Senate votes to end straight-party voting

Chad Livengood
Detroit News Lansing Bureau

Lansing — The Michigan Senate voted along party lines Tuesday in favor of eliminating the straight-party voting option on the state’s general election ballots — a move that would tend to hurt Democrats.

Senate Republicans added a $1 million appropriation to the bill for implementing the change in general election ballots — a maneuver that makes the legislation immune to any attempts by voters to overturn it at the ballot box.

“This appropriation is a $1 million insurance policy against the will of the people,” said state Sen. Curtis Hertel Jr., D-East Lansing.

Grand Blanc GOP Sen. Dave Robertson, chairman of the Senate elections committee, said the appropriation was “entirely legitimate” to give the Secretary of State’s office funding to assess the implementation of the change and audit election results next year.

Senate Majority Leader Arlan Meekhof, R-West Olive, defended the appropriation after the Senate adjourned Tuesday evening.

Election clerks indicated they need money to “educate voters, may need some more work stations, things like that for the voting,” Meekhof said. “And that’s what it's there for.”

State Sen. Marty Knollenberg, the sponsor of Senate Bill 13, said ending the option for voters to check a box won’t impede voters’ ability to vote for candidates from a single political party.

“People can still vote for all Democrats or all Republicans when a straight party voting option isn’t available,” said Knollenberg, R-Troy. “It should be about the candidate, not about pulling a lever for a political party.”

Senate Republicans raced the legislation through the chamber Tuesday, holding a committee hearing and vote in the morning and sending the bill to the House around 6 p.m.

Republican Sens. Tory Rocca of Sterling Heights and Joe Hune of Hamburg Township joined 11 Democrats in voting no on the legislation. Sens. Tom Casperson of Escanaba and Mike Nofs of Battle Creek were absent.

On the Senate floor Tuesday evening, Democrats pushed Republicans to justify why they were inserting the $1 million appropriation into the bill instead of going through the normal appropriations process.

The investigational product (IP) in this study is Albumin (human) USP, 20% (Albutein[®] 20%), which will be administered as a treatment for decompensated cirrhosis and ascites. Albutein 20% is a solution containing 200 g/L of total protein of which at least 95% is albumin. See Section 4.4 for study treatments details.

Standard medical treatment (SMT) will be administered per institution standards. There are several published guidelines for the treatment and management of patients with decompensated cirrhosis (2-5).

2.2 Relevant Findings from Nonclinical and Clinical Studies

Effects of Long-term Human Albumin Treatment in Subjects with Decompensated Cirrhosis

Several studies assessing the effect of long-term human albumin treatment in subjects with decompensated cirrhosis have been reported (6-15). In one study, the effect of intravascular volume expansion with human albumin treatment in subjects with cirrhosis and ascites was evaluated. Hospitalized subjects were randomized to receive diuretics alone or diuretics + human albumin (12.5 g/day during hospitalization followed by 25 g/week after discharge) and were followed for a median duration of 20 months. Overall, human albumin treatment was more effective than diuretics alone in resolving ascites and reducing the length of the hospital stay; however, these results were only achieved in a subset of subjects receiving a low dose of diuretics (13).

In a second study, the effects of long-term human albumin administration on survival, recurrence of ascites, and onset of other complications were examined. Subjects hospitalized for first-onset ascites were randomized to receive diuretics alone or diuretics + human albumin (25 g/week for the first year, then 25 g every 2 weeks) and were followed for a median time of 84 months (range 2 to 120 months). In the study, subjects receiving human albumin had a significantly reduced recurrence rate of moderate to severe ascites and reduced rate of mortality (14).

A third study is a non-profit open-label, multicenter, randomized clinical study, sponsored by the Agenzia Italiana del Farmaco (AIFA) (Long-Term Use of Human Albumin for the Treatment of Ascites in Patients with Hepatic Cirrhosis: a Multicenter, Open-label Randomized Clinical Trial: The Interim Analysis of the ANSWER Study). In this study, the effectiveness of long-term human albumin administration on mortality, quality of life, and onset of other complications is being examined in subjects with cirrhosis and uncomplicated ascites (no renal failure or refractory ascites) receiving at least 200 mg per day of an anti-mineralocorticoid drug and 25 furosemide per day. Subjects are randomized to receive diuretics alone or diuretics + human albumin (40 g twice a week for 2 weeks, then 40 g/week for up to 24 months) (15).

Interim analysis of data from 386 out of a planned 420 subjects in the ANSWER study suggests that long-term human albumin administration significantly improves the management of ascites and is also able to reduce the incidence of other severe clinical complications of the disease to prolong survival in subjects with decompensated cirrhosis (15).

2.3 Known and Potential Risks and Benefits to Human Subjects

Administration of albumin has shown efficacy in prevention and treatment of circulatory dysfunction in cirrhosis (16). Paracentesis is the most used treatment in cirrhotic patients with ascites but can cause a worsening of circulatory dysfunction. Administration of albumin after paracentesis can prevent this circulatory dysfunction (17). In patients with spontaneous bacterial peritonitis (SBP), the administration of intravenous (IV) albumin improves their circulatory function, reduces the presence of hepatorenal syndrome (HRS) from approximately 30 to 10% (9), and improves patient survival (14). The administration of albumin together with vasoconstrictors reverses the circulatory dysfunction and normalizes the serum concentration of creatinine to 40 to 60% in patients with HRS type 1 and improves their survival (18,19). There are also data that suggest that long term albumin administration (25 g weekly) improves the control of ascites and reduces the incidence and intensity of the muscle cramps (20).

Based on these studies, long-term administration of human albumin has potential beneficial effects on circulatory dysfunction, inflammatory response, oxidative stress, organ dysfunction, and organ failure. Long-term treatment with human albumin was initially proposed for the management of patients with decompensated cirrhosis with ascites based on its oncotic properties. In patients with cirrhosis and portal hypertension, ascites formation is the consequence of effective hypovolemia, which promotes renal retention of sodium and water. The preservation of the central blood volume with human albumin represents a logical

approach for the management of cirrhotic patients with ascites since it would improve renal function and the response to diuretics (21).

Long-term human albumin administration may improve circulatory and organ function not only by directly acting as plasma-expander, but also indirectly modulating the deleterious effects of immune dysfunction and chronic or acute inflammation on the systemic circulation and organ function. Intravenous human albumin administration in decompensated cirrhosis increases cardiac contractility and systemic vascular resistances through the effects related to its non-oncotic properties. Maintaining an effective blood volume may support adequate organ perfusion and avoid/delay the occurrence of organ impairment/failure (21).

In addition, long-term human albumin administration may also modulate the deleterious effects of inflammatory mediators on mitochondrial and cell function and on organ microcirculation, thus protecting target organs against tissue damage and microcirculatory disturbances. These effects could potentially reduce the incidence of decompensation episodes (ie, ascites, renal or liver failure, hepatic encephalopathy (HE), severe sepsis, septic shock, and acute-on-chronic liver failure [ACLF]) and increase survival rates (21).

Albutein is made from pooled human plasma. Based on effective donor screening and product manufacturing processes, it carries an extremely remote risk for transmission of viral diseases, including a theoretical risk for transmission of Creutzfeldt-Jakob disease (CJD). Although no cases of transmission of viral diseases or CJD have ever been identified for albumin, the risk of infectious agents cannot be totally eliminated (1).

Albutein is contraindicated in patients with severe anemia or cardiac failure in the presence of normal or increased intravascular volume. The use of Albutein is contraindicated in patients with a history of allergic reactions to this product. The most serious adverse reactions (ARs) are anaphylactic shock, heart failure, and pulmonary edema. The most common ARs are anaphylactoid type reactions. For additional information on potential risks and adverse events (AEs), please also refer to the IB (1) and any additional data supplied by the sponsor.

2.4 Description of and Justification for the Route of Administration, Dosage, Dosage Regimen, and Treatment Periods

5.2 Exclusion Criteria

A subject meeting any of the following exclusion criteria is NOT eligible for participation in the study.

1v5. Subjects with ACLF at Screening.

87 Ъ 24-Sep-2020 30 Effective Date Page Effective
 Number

“I guess folks are scared to stand up and explain,” said Sen. Morris Hood III, D-Detroit.

During the committee hearing earlier Tuesday, Hood and Knollenberg sparred over the bill.

Hood said eliminating straight party voting would make it more difficult to vote and add confusion and wait times at the polls in November general elections.

“What you’re actually doing with this legislation is taking options away from the voters,” Hood told Knollenberg.

“I’m taking the option away from the political parties,” Knollenberg responded.

Michigan is one of 10 states that allow straight ticket voting for a single political party.

Republican Gov. Rick Snyder was noncommittal about the movement of the legislation.

“It’s something that they’re moving relatively quickly, and I appreciate they’re deciding their priorities,” he said after signing a road funding package. “And I’ll look at it as it goes through the legislative process.”

The Legislature tried eliminating straight-party voting in 2001. But the following year, voters overturned the decision in a ballot initiative.

Straight-party voting is generally seen as an electoral advantage for Democrats.

But the Secretary of State’s Office does not track statewide straight party voting, state elections director Chris Thomas said. Straight-party voting data is collected at the municipal and county level.

In the 2014 gubernatorial election, 80 percent of Democrat Mark Schauer’s 323,762 votes in Wayne County came from straight-party Democratic voters.

Snyder got 38 percent of his 129,111 votes in Wayne County from straight-party GOP voters, election data shows.

Sen. Patrick Colbeck, R-Canton, said ending straight-party voting could help break up partisan divides.

“I think it’s a great way for voters to actually look at the individual and not the label,” Colbeck said.

Representatives from the NAACP, the Michigan Association of Municipal Clerks and the Michigan Township Association testified in opposition to the bill in committee.

Lansing Clerk Chris Swope said eliminating the straight-party option on ballots could lead to longer lines and confusion at the polls next November.

“The transition will be difficult,” Swope told the committee. “It will cause, I believe, increased waits for voters.”

“Even if it takes an individual voter an extra 30 seconds, if there’s a line of voters, that 30 seconds stacks up.”

Eric Doster, an Okemos-based election law attorney, said he’s worked on numerous election recounts and doubts voters will be troubled by filling out their entire ballot, race by race.

“Sometimes they’ll do both — they’ll vote the straight party option and then they’ll vote line-by-line,” said Doster, who also is general counsel of the Michigan Republican Party. “This bill will enhance our democracy.”

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Staff Writer Gary Heinlein contributed.